John A. Marcille

John A. Marcille

Qualilty — by which we really mean "high quality" — is something that we all pay lip service to. I mean, you arrange for really good care for your beneficiaries, don't you, just as I arrange for useful articles on cutting-edge topics. And so on.

From time to time, however, we have to face reality. Nobody's perfect, and that goes for the health care delivery system. I'm not even going to mention that article in the March 16 issue of the New England Journal of Medicine, the one titled "Who is at Greatest Risk for Receiving Poor-Quality Health Care?" by Stephen M. Asch, MD, MPH, et al, that found that "participants received 54.9 percent of recommended care," and that pretty much went for all sociodemographic groups.

I am going to mention a survey taken by about 550 physicians, health plan leaders, employers, and government officials at recent "State of Our Health" forums sponsored by AstraZeneca, and about 350 purchasers who read Employee Benefit News.

This survey (of the understanding and attitudes) of these leaders reports that "Almost uniformly, respondents stated that they did not believe the health care system is driven by quality." Employers were more emphatic, but even three-fourths of the providers and others attending the forums felt that way.

It's important that we know this, but we must also recognize that many or most of us are truly eager to engage in programs that will improve quality. We have loads of P4P programs being tried out across the land, for example, and we have pretty common agreement that "best practices" offer a solid route toward better care, and better value as well. Also wellness and consumer programs.

Our hearts are in the right place. Now we need to perfect the systems and, oh yes, make the economics work.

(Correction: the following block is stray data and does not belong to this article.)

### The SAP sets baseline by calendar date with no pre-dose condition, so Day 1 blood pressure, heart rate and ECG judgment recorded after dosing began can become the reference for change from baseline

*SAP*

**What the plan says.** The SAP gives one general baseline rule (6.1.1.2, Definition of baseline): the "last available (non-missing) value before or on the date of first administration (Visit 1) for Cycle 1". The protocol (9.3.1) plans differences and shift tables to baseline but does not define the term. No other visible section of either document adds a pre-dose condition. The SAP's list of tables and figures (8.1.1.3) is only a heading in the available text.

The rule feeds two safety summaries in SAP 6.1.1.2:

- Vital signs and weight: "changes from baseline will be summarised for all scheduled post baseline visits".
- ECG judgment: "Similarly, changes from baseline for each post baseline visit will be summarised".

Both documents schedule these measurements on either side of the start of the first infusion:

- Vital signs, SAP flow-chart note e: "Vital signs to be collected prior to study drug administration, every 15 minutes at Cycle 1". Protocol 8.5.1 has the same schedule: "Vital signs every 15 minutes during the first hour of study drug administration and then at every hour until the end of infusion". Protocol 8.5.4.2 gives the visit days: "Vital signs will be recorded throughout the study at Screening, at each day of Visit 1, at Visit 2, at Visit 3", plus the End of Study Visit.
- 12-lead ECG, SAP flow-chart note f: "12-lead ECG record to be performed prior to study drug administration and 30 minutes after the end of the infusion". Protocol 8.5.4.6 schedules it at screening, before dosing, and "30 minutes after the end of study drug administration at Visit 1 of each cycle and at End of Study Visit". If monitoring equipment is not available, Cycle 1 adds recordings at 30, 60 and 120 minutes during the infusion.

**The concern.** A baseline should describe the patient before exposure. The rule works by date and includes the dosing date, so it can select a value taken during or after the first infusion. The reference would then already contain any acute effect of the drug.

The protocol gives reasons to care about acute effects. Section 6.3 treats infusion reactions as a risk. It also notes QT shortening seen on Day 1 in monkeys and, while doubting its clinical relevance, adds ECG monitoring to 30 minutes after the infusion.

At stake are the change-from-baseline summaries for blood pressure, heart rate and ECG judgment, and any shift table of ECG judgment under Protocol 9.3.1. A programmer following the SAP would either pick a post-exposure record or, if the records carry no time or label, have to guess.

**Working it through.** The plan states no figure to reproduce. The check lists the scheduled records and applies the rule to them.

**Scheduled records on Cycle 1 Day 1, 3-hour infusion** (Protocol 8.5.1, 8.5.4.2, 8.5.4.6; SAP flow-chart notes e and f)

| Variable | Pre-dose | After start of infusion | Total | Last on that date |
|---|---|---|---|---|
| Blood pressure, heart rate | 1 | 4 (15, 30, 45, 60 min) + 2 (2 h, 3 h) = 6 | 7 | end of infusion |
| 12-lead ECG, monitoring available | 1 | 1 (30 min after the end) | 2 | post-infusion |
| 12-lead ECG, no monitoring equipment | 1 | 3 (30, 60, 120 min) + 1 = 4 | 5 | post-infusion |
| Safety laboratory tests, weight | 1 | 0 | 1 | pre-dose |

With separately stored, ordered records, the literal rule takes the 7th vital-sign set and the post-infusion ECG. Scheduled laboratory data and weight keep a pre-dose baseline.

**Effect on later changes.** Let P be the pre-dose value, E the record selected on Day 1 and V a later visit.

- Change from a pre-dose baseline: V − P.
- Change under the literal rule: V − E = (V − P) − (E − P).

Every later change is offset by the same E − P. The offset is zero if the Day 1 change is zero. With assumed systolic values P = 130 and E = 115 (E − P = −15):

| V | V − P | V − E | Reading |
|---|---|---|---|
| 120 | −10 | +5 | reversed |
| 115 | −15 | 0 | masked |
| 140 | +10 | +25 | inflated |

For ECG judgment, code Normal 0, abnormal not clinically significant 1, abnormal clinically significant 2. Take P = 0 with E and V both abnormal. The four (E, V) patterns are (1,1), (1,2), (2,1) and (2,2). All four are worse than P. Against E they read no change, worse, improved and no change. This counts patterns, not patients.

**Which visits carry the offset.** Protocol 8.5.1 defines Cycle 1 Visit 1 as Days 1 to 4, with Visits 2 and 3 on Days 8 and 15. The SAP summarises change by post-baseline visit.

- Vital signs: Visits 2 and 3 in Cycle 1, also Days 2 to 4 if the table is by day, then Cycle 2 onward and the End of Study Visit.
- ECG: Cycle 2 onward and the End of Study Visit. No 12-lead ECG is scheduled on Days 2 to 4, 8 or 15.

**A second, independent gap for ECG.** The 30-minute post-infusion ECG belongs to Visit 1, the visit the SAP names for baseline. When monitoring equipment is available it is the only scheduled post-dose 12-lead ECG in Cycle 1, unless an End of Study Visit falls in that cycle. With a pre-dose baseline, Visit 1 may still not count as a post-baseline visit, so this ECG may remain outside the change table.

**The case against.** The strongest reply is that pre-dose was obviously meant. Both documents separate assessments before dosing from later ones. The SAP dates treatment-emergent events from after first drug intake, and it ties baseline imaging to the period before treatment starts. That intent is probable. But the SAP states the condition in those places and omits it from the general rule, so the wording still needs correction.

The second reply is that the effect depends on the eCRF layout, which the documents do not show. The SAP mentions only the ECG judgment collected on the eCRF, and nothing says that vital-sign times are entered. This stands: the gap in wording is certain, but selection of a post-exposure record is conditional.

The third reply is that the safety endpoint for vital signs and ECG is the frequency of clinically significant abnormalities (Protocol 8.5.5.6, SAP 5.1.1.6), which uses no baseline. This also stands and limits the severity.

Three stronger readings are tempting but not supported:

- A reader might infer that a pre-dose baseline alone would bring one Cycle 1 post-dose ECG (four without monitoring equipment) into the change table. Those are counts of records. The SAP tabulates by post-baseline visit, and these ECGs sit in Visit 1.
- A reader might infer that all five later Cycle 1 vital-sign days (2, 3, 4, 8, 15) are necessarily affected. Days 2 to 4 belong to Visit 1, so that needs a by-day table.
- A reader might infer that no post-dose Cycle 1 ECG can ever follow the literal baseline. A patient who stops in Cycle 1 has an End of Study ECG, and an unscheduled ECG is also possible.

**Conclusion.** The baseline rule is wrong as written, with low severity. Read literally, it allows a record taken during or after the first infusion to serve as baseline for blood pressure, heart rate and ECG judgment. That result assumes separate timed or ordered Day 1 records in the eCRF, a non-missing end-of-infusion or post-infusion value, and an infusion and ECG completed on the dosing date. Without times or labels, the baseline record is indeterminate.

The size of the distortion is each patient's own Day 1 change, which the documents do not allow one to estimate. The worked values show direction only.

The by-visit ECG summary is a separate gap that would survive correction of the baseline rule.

Managed Care’s Top Ten Articles of 2016

There’s a lot more going on in health care than mergers (Aetna-Humana, Anthem-Cigna) creating huge players. Hundreds of insurers operate in 50 different states. Self-insured employers, ACA public exchanges, Medicare Advantage, and Medicaid managed care plans crowd an increasingly complex market.

Major health care players are determined to make health information exchanges (HIEs) work. The push toward value-based payment alone almost guarantees that HIEs will be tweaked, poked, prodded, and overhauled until they deliver on their promise. The goal: straight talk from and among tech systems.

They bring a different mindset. They’re willing to work in teams and focus on the sort of evidence-based medicine that can guide health care’s transformation into a system based on value. One question: How well will this new generation of data-driven MDs deal with patients?

The surge of new MS treatments have been for the relapsing-remitting form of the disease. There’s hope for sufferers of a different form of MS. By homing in on CD20-positive B cells, ocrelizumab is able to knock them out and other aberrant B cells circulating in the bloodstream.

A flood of tests have insurers ramping up prior authorization and utilization review. Information overload is a problem. As doctors struggle to keep up, health plans need to get ahead of the development of the technology in order to successfully manage genetic testing appropriately.

Having the data is one thing. Knowing how to use it is another. Applying its computational power to the data, a company called RowdMap puts providers into high-, medium-, and low-value buckets compared with peers in their markets, using specific benchmarks to show why outliers differ from the norm.
Competition among manufacturers, industry consolidation, and capitalization on me-too drugs are cranking up generic and branded drug prices. This increase has compelled PBMs, health plan sponsors, and retail pharmacies to find novel ways to turn a profit, often at the expense of the consumer.
The development of recombinant DNA and other technologies has added a new dimension to care. These medications have revolutionized the treatment of rheumatoid arthritis and many of the other 80 or so autoimmune diseases. But they can be budget busters and have a tricky side effect profile.

Shelley Slade
Vogel, Slade & Goldstein

Hub programs have emerged as a profitable new line of business in the sales and distribution side of the pharmaceutical industry that has got more than its fair share of wheeling and dealing. But they spell trouble if they spark collusion, threaten patients, or waste federal dollars.

More companies are self-insuring—and it’s not just large employers that are striking out on their own. The percentage of employers who fully self-insure increased by 44% in 1999 to 63% in 2015. Self-insurance may give employers more control over benefit packages, and stop-loss protects them against uncapped liability.